How the Moon Devastated a Mangrove Forest

How the Moon Devastated a Mangrove Forest

In 2015 the moon’s wobble and an El Nino teamed up to kill off tens of millions of Australian mangroves

Gray mangroves are sensitive to water level. Credit: Gary Bell/Oceanwide/Minden Pictures

The mystery emerged in 2015, when nearly 10 percent of the seemingly healthy mangrove forest along northern Australia’s Gulf of Carpentaria suddenly died. Scientists initially blamed this crucial ecosystem‘s die-off solely on an unusually strong El Nino, a weather pattern that periodically siphons water away from the western Pacific and lowers local tides. But a new study published in Science Advances reveals that El Nino had a stealthy accomplice: the moon.

Researchers analyzed more than 30 years of national satellite data to narrow down the suspect list. The study’s lead author Neil Saintilan is a biogeographer at Macquarie University, Australia. He says that it was “just the most phenomenal data set.” A pattern quickly emerged–about every 18 to 19 years, mangrove tree cover along the Gulf of Carpentaria thinned out significantly before bouncing back to normal within a couple of years. The mangrove canopies grew unusually dense nine years after each such dieoff.

This regularity provided the researchers with an important clue. Saintilan states that nature is often chaotic. “If something is superregular it’s likely to be an orbital cycle .”

“The 18.6-year cycle is essentially driven by what we call a ‘wobble'” in the moon’s orbit, says climate dynamics researcher Sophie Wilmes, who studies tides at Bangor University in Wales and was not involved in the mangrove investigation. Daily ocean tides are affected by lunar gravity. As the moon’s orbit oscillates, or wobbles, over 18.6 years, it creates regular, sustained periods of unusually high or low tides in certain places. This effect is especially strong in the Gulf of Carpentaria; its low tides can drop by an average of 40 centimeters because of its location relative to the equator and the shape of Australia’s coastline.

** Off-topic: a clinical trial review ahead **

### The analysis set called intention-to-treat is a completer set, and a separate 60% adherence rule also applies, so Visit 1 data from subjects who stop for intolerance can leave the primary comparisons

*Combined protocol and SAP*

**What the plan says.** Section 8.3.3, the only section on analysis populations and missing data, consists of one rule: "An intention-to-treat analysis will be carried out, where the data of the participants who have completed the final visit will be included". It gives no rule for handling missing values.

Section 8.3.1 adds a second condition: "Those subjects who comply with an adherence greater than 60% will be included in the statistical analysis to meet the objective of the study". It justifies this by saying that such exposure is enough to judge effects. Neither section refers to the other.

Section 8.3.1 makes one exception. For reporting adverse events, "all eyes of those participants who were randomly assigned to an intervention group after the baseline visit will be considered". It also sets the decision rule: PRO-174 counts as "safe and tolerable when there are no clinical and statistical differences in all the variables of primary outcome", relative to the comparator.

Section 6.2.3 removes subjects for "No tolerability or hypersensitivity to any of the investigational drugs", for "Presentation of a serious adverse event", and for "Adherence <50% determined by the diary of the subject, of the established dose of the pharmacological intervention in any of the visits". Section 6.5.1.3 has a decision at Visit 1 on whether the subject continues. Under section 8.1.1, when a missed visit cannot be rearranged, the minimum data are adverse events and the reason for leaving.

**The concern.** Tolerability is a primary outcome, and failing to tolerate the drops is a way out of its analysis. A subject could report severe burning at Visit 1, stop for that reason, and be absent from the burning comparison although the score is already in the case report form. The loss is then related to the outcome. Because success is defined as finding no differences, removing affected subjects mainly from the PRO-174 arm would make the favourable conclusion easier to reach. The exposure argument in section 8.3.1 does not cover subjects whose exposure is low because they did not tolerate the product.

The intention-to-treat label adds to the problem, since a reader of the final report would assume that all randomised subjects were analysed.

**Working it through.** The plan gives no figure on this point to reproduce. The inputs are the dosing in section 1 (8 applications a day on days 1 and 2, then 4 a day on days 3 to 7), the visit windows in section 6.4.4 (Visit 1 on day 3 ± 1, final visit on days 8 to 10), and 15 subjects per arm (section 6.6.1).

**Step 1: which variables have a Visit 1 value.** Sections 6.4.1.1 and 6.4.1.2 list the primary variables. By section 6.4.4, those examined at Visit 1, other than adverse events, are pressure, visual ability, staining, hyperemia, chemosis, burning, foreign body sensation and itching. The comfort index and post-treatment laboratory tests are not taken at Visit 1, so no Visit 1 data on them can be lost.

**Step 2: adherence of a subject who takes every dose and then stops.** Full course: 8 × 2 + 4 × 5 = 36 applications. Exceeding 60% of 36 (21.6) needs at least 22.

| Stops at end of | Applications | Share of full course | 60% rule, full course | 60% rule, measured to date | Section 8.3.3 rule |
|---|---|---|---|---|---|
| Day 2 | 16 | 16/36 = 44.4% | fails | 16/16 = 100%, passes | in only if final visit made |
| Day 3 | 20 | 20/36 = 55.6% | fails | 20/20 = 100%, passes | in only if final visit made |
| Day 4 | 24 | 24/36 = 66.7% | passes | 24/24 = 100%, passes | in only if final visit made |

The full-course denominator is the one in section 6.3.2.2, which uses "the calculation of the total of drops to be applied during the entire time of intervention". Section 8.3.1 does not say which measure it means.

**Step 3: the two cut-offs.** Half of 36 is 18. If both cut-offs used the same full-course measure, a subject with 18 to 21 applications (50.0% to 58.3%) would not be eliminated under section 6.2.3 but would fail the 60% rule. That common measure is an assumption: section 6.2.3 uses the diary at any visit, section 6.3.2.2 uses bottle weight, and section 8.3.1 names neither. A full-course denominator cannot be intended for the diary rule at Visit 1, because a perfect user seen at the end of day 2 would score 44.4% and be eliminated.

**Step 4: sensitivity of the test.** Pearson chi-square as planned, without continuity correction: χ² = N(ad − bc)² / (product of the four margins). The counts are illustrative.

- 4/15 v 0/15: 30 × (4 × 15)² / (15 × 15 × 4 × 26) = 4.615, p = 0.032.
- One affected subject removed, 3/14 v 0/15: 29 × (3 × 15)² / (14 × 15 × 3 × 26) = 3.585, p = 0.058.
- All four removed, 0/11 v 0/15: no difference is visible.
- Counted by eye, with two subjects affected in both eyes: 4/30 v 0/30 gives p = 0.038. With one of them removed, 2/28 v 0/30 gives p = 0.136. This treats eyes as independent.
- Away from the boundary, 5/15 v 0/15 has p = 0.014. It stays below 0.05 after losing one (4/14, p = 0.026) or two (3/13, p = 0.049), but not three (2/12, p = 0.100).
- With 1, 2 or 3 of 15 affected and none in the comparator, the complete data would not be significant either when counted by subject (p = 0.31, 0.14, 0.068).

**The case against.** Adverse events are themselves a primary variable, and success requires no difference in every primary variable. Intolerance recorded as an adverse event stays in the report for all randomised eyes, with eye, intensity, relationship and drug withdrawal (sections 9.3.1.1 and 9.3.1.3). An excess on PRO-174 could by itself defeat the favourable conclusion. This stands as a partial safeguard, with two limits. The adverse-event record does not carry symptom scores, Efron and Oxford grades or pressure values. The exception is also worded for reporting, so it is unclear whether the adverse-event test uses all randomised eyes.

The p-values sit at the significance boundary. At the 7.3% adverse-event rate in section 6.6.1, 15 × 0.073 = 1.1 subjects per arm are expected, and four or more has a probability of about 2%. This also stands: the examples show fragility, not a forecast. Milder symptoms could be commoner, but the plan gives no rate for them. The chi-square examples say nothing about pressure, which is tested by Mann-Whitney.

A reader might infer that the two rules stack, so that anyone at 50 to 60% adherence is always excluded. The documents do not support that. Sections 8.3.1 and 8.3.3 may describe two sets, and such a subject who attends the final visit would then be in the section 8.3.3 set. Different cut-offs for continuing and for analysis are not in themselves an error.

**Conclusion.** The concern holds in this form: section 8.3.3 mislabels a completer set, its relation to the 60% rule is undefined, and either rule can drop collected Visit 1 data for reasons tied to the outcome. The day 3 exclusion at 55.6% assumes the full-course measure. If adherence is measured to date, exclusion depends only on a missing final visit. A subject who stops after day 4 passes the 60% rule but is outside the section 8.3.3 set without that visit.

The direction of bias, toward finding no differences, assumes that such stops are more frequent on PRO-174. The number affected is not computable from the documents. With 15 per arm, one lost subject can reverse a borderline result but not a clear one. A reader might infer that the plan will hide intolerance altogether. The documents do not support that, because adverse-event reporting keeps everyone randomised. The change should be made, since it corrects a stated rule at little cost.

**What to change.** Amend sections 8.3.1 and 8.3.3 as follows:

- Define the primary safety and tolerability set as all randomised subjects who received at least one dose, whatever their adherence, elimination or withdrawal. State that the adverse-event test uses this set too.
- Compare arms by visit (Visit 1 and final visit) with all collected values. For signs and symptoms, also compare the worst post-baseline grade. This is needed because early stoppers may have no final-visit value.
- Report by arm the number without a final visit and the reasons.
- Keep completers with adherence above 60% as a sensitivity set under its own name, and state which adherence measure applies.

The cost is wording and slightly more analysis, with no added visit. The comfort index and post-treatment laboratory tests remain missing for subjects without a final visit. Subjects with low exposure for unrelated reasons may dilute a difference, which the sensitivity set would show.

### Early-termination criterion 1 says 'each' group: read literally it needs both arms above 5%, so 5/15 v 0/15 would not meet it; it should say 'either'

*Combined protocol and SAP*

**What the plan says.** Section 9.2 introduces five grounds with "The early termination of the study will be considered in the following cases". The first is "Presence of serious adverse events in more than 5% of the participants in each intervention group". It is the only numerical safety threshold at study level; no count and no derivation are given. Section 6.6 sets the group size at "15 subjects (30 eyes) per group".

Indeed, the researchers found that Australia’s 2015 mangrove die-off fell 18 and a half years after the previous one. And because of the 2015 El Nino, the trees were hit with a low-tide double whammy: El Nino decreased tides an additional 40 centimeters, a fatal blow to water-loving mangroves.

Although the orbital mechanics and wobble of the moon have been extensively studied, there has not been much work on its impact on ecology. Saintilan and his collaborators hope to investigate whether this phenomenon affects mangroves in other parts. They also plan to study the effects of climate change on sea-level rise and natural ecological patterns. A moderate rise might reduce some of the tidal drops, which could help to preserve mangrove forests. However, an extreme rise could flood the trees at the cycle’s highest tidal point. Saintilan states that it is possible to predict when or if mangroves will be facing major problems.

This article was originally published with the title “Mangrove Moon” in Scientific American 327, 6, 22 (December 2022)

doi: 10. 1038/scientificamerican1222-22b


    Joanna Thompson is an insect enthusiast and former Scientific American intern. She is based New York City. Follow Thompson on Twitter @jojofoshosho0

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